My White Knight

“His face looks like Shakshuka” a friend said to me, “ditch him.”

I did not agree. His face did not look like a Mediterranean dish made of poached eggs, tomatoes, peppers and other spices.

I thought he was beautiful. He was Turkish; he was active in the recent protests and was a moderate Muslim, which I found to be incredibly attractive for the sole reason that it would horrify my father.

My dad, for the record, has given up on setting me up with kids my own age, and has moved to giving my information to older doctors in the hope that they will adopt me and take on the burden of an unmarried daughter.

But back to my Turkish friend. Who, after the Shakshuka comment, I immediately ditched.

We were on the streets of Tel Aviv for Lila Lavan, White Night. For those of you who don’t know what White Night is, it is a citywide festival celebrating the culture of Tel Aviv, everything from the art to the music to a mime, who I was told would be at the festival.

For those who do know what White Night is, I don’t have to tell you that it’s disgusting. No one sleeps and everyone wanders around drunk like lost college freshmen. Worst of all I’m beginning to believe that the mime thing was just a rumor.

However, the grossest thing at White Night was the men, who once I was rid of my Turkish friend, did not stop hitting on me.

Now it’s not just me, in my experience Israelis hit on all Americans, I even saw one hitting on a Ford at one point. However, there is something about my blonde hair that seems to attract them. I can tell because they only look at my hair when they talk to me and not my chest, and they always ask me if it is real, which I always answer with a subtle change of subject “so are you a soccer fan?”

I was warned before coming to Israel that the men are aggressive, so I had physically prepared for the testosterone ambush (I brought my rape whistle combination harmonica) but I was completely unprepared for just how awful some of them could be.

To put it in a term I haven’t heard since seventh grade, “they have no game”.

One man invited me to his apartment. I say “one man” because he did not introduce himself, ask my name or check to see if I snore before inviting me to spend the night. I do not.

So instead of agreeing to his impromptu sleepover and reenacting the first five minutes of Taken, I gave him a short lesson about hitting on girls.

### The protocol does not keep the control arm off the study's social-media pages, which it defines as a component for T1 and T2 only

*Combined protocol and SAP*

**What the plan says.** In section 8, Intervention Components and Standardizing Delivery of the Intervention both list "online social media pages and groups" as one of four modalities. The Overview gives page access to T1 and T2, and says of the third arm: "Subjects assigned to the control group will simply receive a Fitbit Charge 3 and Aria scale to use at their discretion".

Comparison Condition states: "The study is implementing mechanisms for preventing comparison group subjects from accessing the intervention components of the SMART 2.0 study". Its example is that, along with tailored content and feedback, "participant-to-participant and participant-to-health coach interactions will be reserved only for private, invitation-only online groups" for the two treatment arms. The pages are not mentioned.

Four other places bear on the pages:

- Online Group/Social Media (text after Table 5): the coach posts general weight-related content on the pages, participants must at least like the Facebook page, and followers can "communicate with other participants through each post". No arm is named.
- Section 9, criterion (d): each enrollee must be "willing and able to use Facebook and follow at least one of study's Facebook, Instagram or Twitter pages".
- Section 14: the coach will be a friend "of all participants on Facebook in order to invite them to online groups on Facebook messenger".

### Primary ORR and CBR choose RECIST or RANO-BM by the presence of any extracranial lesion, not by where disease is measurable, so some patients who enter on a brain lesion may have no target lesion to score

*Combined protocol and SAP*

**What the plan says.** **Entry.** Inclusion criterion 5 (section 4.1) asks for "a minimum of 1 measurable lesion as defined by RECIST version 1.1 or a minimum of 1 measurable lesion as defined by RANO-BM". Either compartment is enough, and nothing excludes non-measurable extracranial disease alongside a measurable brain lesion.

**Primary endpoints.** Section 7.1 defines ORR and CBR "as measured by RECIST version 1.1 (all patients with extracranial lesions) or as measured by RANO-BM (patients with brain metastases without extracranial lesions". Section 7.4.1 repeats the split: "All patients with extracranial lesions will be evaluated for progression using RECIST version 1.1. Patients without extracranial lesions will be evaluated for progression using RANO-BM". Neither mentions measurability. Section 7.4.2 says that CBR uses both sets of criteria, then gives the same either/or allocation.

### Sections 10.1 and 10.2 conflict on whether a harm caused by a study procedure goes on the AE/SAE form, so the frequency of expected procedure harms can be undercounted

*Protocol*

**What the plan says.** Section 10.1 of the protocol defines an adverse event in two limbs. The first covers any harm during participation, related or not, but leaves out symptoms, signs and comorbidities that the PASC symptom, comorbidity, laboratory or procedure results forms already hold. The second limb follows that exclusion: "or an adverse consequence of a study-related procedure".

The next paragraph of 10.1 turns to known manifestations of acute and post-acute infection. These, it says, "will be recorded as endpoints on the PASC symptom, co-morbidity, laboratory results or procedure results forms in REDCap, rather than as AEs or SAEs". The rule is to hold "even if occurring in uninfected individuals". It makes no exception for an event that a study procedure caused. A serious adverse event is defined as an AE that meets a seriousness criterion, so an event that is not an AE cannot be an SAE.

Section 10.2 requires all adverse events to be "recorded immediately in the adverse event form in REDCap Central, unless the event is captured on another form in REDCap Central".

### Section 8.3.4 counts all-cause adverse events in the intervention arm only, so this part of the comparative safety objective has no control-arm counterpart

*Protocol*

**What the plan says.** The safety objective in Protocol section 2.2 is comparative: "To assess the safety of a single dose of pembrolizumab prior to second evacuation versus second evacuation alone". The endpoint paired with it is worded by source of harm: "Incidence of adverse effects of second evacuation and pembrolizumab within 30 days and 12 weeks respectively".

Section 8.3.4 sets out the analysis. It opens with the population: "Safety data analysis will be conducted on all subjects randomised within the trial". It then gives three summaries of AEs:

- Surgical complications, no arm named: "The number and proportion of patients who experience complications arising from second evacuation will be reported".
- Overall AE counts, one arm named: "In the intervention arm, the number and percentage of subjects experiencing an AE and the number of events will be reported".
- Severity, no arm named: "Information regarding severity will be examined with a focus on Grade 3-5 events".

“Introduce yourself first” I lectured, “then compliment her, or buy her a drink, and make some useless small talk and pretend to care where exactly in California she is from so that you can figure out if she knows your one friend in the 100 mile radius. Which she will not.”

Note: the name game is the best way to a girl’s heart; a scalpel is the second best.

“Then you can invite her to her apartment.” I said, “but she should probably say no.”

So he tried again, this time asking to take a picture with my hair before inviting us all to his friend’s apartment.

To be fair it was an improvement. But we sent him off to try his new skills on a different group of girls or on a yellow Jeep parked in an ally.

For us, the rest of the night followed a similar pattern; boys would flock to my hair like wasps to a piece of meat left out at a BBQ, leave when I insisted that I would be getting my money’s worth at my hostel, and then briefly return to make sure that I had not changed my mind. Which, considering the fact that breakfast was included, did not happen.

Many of them were cute, many of them would be out of my league in the United States (especially my baseball league) and none of them had faces that looked anything like a Middle Eastern dish (not even humus!). And they all clearly had generous personalities as they are willing to host a stranger, and apparently did not still live with their parents. Yet they all still disgusted me.

So I ditched all of them.

This time I did not need prompting from my friends.

I went back to my hostel, ate my free bread and jam and thanked God that my roots were beginning to grow out.













About the Author
Nicole Levin grew up in California and now studies government at Harvard University and writes for the Harvard Crimson
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